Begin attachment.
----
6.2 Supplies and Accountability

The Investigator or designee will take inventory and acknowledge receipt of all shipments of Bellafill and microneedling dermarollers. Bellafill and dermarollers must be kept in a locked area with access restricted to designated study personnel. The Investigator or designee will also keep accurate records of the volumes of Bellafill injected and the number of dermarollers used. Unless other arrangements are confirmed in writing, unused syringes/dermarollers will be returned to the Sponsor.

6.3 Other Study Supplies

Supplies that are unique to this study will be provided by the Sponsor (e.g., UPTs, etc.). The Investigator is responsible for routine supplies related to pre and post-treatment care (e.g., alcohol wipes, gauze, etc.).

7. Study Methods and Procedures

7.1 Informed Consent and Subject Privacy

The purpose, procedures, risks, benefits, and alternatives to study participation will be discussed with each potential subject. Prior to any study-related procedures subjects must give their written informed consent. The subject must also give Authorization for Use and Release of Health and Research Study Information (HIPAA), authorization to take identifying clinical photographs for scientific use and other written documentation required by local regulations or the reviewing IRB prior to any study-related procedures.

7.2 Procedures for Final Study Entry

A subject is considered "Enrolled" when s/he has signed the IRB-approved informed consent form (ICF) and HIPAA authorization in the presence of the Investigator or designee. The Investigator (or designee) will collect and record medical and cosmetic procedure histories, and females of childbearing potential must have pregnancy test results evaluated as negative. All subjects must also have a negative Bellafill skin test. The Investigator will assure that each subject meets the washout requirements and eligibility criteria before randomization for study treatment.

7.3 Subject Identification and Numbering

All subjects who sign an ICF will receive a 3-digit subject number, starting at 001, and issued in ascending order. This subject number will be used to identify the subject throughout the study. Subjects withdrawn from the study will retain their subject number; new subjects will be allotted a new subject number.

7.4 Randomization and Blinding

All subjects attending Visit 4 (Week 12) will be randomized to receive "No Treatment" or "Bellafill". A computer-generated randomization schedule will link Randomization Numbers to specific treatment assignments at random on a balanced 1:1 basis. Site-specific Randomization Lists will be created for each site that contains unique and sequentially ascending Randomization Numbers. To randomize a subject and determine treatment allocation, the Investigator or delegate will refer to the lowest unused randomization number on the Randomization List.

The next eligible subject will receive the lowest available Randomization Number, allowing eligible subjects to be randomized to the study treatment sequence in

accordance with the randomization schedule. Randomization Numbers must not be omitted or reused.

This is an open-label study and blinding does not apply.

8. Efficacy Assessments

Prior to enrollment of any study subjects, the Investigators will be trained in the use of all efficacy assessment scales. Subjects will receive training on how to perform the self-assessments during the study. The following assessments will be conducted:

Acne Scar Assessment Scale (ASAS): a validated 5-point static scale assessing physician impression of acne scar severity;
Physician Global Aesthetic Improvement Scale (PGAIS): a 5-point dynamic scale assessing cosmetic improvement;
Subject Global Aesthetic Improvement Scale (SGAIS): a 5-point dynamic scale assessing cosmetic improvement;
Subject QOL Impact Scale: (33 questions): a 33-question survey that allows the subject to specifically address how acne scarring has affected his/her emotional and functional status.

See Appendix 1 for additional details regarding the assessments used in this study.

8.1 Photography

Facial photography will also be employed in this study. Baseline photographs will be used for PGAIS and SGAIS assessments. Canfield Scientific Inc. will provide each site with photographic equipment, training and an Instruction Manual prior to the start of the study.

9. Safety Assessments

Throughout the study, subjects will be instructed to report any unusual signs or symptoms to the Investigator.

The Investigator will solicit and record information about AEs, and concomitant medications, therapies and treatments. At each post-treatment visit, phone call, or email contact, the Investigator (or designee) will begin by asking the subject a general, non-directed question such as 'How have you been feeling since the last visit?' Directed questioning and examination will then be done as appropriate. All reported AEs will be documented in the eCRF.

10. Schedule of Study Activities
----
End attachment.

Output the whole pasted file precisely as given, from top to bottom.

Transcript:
6.2 Supplies and Accountability

The Investigator or designee will take inventory and acknowledge receipt of all shipments of Bellafill and microneedling dermarollers. Bellafill and dermarollers must be kept in a locked area with access restricted to designated study personnel. The Investigator or designee will also keep accurate records of the volumes of Bellafill injected and the number of dermarollers used. Unless other arrangements are confirmed in writing, unused syringes/dermarollers will be returned to the Sponsor.

6.3 Other Study Supplies

Supplies that are unique to this study will be provided by the Sponsor (e.g., UPTs, etc.). The Investigator is responsible for routine supplies related to pre and post-treatment care (e.g., alcohol wipes, gauze, etc.).

7. Study Methods and Procedures

7.1 Informed Consent and Subject Privacy

The purpose, procedures, risks, benefits, and alternatives to study participation will be discussed with each potential subject. Prior to any study-related procedures subjects must give their written informed consent. The subject must also give Authorization for Use and Release of Health and Research Study Information (HIPAA), authorization to take identifying clinical photographs for scientific use and other written documentation required by local regulations or the reviewing IRB prior to any study-related procedures.

7.2 Procedures for Final Study Entry

A subject is considered "Enrolled" when s/he has signed the IRB-approved informed consent form (ICF) and HIPAA authorization in the presence of the Investigator or designee. The Investigator (or designee) will collect and record medical and cosmetic procedure histories, and females of childbearing potential must have pregnancy test results evaluated as negative. All subjects must also have a negative Bellafill skin test. The Investigator will assure that each subject meets the washout requirements and eligibility criteria before randomization for study treatment.

7.3 Subject Identification and Numbering

All subjects who sign an ICF will receive a 3-digit subject number, starting at 001, and issued in ascending order. This subject number will be used to identify the subject throughout the study. Subjects withdrawn from the study will retain their subject number; new subjects will be allotted a new subject number.

7.4 Randomization and Blinding

All subjects attending Visit 4 (Week 12) will be randomized to receive "No Treatment" or "Bellafill". A computer-generated randomization schedule will link Randomization Numbers to specific treatment assignments at random on a balanced 1:1 basis. Site-specific Randomization Lists will be created for each site that contains unique and sequentially ascending Randomization Numbers. To randomize a subject and determine treatment allocation, the Investigator or delegate will refer to the lowest unused randomization number on the Randomization List.

The next eligible subject will receive the lowest available Randomization Number, allowing eligible subjects to be randomized to the study treatment sequence in

accordance with the randomization schedule. Randomization Numbers must not be omitted or reused.

This is an open-label study and blinding does not apply.

8. Efficacy Assessments

Prior to enrollment of any study subjects, the Investigators will be trained in the use of all efficacy assessment scales. Subjects will receive training on how to perform the self-assessments during the study. The following assessments will be conducted:

Acne Scar Assessment Scale (ASAS): a validated 5-point static scale assessing physician impression of acne scar severity;
Physician Global Aesthetic Improvement Scale (PGAIS): a 5-point dynamic scale assessing cosmetic improvement;
Subject Global Aesthetic Improvement Scale (SGAIS): a 5-point dynamic scale assessing cosmetic improvement;
Subject QOL Impact Scale: (33 questions): a 33-question survey that allows the subject to specifically address how acne scarring has affected his/her emotional and functional status.

See Appendix 1 for additional details regarding the assessments used in this study.

8.1 Photography

Facial photography will also be employed in this study. Baseline photographs will be used for PGAIS and SGAIS assessments. Canfield Scientific Inc. will provide each site with photographic equipment, training and an Instruction Manual prior to the start of the study.

9. Safety Assessments

Throughout the study, subjects will be instructed to report any unusual signs or symptoms to the Investigator.

The Investigator will solicit and record information about AEs, and concomitant medications, therapies and treatments. At each post-treatment visit, phone call, or email contact, the Investigator (or designee) will begin by asking the subject a general, non-directed question such as 'How have you been feeling since the last visit?' Directed questioning and examination will then be done as appropriate. All reported AEs will be documented in the eCRF.

10. Schedule of Study Activities